Complaining but not Forsaken: Native American Women and Romantic Complaint
Although Romantic poetry is touted for its melancholic and introspective nature, the presence of complaint poetry in this period has been paid little attention by scholars. Embracing an aesthetic of lament, the mode’s primary intention is to amplify the speaker’s grief and / or protest to a given circumstance or event, privileging the subjective “I” as the central voice of the poem. More commonly known as a mode used by early modern male poets to imagine the grievances of the opposite sex, this thesis considers a poetics of Romantic complaint, looking at two distinct, but intimately connected groups of writers. Chapter one identifies three British Romantic poets – William Wordsworth, Robert Southey, and Felicia Hemans – to discuss why they adopted complaint to literarily (note not literally) place themselves in the shoes of the Other: the “forsaken” Native American woman. Simultaneously sympathetic and reprehensible under the British feminine model, this Romantic Indian woman figure embodied the simplicity and “spontaneity” idealised by these British poets, who thereby fabricated her lamenting voice to complement their poetic projects of ballad and song restoration in the name of creating an identifiably British national literature. The mode of complaint and the voice of the Romantic Indian woman are thus argued to be integral to the formation of Romantic poiesis, this chapter emphasising how, by appropriating the voice of the female Other, these poets attempted to establish a sense of British literary identity.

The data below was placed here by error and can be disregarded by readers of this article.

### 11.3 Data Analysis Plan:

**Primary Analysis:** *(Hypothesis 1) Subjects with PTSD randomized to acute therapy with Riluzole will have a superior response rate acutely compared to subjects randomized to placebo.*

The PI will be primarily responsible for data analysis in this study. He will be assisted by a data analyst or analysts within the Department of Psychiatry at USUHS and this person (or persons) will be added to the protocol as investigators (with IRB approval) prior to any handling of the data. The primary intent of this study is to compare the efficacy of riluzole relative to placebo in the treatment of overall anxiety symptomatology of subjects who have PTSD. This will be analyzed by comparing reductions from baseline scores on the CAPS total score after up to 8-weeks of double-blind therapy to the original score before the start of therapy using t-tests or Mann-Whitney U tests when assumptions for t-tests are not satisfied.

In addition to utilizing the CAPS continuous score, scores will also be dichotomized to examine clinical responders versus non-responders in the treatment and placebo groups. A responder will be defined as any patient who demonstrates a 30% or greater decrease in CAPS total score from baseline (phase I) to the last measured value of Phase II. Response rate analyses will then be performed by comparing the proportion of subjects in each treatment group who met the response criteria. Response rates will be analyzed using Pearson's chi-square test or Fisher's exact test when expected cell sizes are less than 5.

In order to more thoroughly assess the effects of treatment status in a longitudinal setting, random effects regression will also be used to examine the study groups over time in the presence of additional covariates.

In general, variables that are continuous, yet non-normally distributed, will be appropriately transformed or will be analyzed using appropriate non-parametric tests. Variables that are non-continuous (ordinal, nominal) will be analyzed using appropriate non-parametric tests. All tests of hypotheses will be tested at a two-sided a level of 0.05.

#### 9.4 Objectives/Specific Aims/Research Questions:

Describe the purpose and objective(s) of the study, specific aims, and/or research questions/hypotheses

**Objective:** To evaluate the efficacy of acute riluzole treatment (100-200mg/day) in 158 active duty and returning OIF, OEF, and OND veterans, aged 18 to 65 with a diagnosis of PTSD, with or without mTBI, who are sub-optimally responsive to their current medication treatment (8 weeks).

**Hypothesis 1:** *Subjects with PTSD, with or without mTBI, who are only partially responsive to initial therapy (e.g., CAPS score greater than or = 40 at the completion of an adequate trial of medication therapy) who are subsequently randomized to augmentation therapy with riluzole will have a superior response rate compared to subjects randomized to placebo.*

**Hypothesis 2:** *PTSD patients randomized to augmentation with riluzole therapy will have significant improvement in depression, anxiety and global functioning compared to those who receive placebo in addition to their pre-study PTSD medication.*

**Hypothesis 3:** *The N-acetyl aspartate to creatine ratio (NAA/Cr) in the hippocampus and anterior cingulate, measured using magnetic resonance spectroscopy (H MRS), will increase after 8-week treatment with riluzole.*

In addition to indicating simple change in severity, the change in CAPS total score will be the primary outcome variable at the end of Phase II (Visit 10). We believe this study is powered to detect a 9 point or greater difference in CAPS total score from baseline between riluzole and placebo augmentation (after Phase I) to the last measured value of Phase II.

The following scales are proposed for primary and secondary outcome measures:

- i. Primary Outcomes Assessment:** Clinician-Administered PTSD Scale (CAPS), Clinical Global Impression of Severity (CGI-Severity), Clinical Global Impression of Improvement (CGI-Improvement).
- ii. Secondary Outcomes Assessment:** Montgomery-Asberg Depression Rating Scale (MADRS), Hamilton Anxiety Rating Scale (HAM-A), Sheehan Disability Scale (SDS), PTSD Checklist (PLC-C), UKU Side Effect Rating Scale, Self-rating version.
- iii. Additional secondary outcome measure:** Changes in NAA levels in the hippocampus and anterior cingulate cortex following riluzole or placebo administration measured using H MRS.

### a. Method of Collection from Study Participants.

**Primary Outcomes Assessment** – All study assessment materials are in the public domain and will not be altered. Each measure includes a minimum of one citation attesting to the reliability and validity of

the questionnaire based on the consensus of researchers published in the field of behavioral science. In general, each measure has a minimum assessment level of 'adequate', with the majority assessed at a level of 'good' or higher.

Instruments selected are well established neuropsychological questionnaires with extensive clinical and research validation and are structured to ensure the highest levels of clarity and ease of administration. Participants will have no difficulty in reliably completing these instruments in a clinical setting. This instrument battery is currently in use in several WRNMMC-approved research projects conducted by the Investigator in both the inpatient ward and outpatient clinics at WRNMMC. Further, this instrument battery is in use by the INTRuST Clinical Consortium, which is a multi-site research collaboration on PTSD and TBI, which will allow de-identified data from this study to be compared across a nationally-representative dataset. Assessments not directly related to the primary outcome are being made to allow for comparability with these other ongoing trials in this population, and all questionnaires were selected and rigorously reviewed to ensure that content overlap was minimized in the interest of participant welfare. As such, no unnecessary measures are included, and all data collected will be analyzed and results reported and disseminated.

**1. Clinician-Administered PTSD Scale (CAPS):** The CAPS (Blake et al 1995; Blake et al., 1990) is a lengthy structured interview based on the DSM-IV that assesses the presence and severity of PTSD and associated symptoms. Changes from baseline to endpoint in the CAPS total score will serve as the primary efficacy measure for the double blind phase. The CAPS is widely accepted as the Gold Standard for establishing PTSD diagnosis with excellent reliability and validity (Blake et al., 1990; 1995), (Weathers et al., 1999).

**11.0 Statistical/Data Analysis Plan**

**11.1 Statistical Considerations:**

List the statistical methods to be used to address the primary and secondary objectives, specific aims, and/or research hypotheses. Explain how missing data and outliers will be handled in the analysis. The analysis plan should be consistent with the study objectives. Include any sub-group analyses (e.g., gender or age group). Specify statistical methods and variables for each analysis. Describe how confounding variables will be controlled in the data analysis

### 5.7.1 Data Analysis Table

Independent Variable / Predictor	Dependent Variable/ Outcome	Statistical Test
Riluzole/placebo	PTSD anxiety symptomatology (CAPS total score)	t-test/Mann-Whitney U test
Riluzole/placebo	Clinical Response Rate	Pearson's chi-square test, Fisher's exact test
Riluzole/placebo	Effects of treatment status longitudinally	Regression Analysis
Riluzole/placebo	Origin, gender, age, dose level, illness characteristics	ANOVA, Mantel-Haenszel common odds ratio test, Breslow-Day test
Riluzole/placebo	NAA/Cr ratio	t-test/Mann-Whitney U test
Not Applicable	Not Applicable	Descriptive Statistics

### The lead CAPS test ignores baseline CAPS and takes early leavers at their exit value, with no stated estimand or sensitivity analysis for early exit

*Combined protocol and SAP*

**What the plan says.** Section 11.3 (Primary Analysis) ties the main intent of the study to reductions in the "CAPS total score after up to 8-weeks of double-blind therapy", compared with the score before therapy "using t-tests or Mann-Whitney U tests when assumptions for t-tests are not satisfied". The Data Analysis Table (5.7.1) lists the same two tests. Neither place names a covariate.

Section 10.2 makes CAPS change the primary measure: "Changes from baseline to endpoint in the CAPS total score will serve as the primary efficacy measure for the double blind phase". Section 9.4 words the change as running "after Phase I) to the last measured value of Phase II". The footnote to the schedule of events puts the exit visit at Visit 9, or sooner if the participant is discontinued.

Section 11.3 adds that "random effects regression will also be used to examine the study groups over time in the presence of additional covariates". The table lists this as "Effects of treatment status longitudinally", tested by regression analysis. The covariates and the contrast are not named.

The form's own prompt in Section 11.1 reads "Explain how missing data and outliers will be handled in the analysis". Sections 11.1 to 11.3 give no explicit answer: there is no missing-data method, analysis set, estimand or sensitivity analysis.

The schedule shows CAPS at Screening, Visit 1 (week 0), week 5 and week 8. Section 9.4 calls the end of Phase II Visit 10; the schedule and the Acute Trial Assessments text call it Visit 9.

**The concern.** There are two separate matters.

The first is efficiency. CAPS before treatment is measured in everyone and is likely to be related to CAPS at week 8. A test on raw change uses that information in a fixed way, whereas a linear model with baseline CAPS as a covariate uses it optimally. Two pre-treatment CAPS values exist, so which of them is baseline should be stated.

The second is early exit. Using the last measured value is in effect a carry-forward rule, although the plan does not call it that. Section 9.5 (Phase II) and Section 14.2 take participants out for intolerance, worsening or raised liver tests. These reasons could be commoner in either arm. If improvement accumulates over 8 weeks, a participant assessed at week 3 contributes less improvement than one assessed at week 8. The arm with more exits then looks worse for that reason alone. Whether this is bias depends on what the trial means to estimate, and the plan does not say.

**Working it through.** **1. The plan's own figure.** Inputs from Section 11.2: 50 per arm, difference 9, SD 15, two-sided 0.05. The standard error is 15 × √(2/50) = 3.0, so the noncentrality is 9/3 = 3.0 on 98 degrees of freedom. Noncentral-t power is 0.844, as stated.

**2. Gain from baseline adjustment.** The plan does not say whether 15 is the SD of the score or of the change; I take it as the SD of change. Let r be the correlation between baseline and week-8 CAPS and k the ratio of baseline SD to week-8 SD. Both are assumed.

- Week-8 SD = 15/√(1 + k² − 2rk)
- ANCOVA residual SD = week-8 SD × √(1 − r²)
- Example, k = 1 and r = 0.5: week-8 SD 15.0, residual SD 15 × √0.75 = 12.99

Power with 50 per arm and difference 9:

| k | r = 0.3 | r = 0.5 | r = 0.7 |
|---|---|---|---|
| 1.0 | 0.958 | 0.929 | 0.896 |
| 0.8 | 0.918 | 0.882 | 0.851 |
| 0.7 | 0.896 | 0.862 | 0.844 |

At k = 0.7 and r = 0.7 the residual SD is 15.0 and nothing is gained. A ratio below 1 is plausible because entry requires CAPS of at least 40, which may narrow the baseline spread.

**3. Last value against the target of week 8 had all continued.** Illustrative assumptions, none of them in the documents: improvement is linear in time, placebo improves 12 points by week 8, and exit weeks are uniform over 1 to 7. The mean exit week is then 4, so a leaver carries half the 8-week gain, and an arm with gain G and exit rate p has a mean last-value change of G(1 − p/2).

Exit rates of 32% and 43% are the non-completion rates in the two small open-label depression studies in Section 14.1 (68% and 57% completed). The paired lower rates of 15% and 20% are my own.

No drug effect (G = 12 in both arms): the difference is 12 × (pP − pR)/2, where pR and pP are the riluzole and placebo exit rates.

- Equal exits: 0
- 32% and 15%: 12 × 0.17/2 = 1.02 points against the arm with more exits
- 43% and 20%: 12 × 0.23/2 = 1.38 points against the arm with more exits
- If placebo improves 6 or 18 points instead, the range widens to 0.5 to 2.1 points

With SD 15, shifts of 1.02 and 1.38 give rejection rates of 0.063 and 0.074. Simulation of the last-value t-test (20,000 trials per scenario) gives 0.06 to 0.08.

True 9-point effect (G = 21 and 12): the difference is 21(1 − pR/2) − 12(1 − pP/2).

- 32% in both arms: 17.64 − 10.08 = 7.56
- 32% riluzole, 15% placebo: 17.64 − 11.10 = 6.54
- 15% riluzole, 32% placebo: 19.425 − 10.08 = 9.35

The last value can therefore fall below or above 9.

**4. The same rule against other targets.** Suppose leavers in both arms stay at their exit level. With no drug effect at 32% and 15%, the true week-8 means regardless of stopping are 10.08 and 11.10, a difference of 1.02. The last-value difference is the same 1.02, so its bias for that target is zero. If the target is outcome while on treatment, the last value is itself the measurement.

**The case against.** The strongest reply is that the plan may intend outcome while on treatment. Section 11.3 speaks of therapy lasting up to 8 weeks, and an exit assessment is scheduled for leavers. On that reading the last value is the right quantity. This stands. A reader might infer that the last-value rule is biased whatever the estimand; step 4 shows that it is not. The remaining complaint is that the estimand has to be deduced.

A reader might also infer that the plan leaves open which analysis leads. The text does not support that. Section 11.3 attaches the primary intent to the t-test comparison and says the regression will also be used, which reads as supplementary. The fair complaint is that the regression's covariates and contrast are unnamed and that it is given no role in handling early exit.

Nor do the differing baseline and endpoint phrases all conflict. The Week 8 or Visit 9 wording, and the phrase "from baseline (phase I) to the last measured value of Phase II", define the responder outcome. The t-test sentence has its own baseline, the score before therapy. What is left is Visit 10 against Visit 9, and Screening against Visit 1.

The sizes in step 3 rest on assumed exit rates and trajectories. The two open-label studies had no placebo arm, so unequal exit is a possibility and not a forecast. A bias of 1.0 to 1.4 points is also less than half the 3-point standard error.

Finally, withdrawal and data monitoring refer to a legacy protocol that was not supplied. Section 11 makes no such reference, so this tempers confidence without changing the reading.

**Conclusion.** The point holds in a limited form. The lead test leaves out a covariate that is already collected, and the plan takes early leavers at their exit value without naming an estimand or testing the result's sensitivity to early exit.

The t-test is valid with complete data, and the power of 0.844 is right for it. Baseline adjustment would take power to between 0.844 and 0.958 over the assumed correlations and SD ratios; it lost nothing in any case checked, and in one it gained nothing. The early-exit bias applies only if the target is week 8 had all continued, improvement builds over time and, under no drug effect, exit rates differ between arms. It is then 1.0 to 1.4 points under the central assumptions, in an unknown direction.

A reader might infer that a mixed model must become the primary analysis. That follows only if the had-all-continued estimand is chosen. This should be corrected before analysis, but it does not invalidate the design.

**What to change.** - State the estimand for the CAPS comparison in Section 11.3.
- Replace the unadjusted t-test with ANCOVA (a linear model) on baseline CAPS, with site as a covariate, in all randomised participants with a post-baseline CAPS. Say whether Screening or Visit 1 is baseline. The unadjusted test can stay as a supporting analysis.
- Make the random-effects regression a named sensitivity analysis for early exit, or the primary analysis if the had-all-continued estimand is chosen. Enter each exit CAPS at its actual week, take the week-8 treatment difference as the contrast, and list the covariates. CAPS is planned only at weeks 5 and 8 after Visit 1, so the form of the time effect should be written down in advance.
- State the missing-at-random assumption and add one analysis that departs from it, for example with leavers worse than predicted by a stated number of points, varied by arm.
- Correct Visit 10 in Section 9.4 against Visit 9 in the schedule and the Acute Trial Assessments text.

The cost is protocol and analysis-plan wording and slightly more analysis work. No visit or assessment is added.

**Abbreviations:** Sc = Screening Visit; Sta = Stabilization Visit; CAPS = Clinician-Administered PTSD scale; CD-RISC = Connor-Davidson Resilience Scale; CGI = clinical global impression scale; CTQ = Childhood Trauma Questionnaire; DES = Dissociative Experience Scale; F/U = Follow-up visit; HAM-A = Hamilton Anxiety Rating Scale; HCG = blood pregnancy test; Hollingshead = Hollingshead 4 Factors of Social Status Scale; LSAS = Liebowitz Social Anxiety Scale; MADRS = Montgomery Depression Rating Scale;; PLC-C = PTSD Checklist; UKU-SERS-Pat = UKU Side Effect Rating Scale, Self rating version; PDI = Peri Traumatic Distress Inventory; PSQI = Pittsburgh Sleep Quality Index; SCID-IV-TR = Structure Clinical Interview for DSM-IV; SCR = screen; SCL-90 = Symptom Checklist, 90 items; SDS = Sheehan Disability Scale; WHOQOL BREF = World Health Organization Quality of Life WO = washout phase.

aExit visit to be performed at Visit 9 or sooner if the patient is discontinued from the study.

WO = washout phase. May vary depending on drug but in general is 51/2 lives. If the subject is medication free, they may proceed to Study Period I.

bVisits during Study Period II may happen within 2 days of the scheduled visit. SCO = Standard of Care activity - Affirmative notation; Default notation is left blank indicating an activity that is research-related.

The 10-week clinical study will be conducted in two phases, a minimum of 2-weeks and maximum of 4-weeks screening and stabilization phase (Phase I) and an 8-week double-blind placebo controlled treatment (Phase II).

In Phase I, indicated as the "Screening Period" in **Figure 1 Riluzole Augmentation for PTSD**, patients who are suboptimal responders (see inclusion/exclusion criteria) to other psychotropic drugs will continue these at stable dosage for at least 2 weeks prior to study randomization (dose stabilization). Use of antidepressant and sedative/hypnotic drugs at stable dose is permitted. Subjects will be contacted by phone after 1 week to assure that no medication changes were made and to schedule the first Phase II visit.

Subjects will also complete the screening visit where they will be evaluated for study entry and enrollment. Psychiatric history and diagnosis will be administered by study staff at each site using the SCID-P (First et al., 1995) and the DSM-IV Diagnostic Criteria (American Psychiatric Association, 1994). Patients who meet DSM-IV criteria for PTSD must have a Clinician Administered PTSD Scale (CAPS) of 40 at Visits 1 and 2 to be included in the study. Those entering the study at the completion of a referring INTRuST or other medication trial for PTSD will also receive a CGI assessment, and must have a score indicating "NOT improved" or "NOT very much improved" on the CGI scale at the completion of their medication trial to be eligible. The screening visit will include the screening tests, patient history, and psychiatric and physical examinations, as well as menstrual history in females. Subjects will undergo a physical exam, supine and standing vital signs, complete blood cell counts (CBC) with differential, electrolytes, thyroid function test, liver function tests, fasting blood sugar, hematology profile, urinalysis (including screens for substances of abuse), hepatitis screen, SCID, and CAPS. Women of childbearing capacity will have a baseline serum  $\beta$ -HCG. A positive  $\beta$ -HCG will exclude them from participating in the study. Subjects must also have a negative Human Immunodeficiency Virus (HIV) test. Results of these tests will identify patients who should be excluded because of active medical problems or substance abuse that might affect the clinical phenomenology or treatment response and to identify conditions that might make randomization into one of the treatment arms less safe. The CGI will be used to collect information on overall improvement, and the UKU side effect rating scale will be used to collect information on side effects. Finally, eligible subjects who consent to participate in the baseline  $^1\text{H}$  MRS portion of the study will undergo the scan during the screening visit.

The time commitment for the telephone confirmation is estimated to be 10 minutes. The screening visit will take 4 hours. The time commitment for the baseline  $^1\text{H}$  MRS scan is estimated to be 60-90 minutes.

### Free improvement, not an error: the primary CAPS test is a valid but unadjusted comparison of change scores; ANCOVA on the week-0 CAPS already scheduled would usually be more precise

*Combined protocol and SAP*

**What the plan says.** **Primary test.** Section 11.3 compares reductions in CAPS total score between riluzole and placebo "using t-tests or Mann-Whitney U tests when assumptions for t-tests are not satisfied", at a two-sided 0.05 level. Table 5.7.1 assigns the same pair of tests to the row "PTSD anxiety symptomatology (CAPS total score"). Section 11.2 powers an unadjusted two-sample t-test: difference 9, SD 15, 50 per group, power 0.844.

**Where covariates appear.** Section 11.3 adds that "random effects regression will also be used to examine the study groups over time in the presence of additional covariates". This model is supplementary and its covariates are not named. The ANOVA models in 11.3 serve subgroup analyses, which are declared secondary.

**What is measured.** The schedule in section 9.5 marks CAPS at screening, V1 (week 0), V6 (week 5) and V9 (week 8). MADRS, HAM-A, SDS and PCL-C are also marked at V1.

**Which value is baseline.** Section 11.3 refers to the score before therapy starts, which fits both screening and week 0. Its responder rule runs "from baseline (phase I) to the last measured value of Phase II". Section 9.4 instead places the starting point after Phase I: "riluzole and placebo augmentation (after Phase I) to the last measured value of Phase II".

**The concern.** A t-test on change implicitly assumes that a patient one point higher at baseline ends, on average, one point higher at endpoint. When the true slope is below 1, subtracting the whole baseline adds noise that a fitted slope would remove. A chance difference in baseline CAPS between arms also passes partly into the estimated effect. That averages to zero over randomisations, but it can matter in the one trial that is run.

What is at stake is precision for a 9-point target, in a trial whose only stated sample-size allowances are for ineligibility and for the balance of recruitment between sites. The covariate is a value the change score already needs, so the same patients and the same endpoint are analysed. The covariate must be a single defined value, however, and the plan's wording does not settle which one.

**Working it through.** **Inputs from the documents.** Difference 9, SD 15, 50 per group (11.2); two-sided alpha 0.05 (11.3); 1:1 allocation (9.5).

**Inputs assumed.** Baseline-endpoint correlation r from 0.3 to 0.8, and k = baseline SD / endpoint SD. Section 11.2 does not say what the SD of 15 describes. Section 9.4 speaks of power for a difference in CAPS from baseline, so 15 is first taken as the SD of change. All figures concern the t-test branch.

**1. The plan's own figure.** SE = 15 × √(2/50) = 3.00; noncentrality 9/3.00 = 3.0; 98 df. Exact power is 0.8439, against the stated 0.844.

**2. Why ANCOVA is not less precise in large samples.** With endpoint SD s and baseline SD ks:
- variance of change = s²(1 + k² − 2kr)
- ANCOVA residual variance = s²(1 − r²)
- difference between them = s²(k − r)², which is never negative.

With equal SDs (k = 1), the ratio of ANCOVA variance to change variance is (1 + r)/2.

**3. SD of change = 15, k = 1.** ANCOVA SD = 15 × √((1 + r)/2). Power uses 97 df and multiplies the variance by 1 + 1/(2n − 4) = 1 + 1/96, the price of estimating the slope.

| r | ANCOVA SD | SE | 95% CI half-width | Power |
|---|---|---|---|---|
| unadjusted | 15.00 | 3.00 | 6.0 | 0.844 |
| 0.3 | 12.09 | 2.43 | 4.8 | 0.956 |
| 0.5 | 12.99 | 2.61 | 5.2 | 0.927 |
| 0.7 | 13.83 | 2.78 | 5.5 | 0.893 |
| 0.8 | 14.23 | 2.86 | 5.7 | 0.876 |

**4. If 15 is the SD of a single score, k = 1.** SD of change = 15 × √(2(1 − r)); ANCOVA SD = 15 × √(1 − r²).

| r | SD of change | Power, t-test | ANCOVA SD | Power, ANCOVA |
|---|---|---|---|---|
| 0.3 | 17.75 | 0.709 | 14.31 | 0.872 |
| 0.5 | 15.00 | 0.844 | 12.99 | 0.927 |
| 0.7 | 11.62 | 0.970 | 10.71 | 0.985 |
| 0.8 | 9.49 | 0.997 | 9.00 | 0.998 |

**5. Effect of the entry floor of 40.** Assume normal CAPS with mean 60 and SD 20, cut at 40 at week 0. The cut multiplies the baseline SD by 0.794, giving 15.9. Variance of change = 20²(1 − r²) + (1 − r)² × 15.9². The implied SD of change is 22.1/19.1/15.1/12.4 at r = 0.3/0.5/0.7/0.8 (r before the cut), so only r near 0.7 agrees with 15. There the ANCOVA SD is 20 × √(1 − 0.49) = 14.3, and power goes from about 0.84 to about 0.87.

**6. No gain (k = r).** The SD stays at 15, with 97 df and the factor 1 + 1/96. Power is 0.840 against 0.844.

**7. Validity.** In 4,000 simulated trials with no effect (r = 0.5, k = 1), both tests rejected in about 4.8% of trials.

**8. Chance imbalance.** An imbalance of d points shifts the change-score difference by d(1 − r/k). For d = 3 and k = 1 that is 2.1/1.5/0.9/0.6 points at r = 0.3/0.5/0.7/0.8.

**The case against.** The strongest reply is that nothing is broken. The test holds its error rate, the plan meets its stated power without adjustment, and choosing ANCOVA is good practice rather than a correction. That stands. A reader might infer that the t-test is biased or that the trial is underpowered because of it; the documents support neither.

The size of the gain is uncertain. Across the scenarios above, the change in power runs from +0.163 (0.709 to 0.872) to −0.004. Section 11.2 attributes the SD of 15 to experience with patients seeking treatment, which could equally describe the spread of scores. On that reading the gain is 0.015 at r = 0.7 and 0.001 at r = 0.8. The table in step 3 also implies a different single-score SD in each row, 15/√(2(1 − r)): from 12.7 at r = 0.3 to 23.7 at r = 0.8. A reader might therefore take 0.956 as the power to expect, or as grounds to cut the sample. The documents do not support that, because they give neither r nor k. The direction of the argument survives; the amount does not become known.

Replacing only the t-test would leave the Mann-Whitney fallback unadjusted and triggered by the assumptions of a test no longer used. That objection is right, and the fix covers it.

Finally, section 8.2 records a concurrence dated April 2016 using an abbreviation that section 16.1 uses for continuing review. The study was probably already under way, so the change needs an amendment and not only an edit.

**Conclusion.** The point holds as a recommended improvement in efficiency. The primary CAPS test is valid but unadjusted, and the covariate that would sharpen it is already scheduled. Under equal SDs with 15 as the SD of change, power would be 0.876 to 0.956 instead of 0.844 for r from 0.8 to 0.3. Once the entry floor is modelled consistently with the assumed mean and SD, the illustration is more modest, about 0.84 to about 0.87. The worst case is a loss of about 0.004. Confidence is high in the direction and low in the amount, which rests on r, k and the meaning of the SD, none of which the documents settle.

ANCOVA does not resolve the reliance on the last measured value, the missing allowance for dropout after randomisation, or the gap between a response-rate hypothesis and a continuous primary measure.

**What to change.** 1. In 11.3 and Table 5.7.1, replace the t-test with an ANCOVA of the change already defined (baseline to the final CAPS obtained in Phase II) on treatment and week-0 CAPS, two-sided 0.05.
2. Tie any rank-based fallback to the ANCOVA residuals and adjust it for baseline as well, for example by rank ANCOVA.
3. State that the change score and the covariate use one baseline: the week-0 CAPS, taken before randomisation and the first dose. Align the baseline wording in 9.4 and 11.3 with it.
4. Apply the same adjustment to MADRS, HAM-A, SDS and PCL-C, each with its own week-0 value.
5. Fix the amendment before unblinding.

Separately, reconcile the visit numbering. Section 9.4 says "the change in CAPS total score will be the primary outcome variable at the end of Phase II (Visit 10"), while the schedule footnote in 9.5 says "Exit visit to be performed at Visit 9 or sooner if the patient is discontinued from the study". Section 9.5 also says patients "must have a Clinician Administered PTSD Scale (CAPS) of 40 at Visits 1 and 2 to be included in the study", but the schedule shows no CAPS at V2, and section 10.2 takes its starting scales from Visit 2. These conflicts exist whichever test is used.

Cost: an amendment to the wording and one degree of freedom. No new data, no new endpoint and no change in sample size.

Redressing the fictionalised portraits cast by these British-authored complaints, this thesis then turns to the poetry of actual Native American women writing during and after the Romantic era. Paralleling (although not descending from) the female-authored, female-voiced complaints of early modern women in Europe, the demotic, woeful rhetoric of complaint becomes a similarly powerful tool for a number of Native American women, whose work offers a diverse range of laments from land loss and cultural displacement, to the death of children and the experience of motherhood. Chapter two of this thesis concentrates on a body of complaint poetry by Bamewawagezhikaquay, or Jane Johnston Schoolcraft, a central figure in both Native American and Romantic literature in America. Building on the arguments I make here, chapter three then expands out to offer case studies of the complaints written by four Native women: E. Pauline Johnson (Kanienʼkehá꞉ ka or Mohawk); Ruth Margaret Muskrat (Cherokee); Zitkala-Ša (Yankton Sioux); and Mabel Washbourne Anderson (Cherokee). Acknowledging the centrality of rhetorical sovereignty and kinship to the lives and writings of these women, this thesis determines a way of accessing their English-written poems via the frame of Romantic complaint. In doing so, we can consider a tradition of female-voiced complaint that is not necessarily self-conscious in its construction, but nevertheless vital to how we think about and study Native American literature, women’s writing, and, of course, Romantic literature.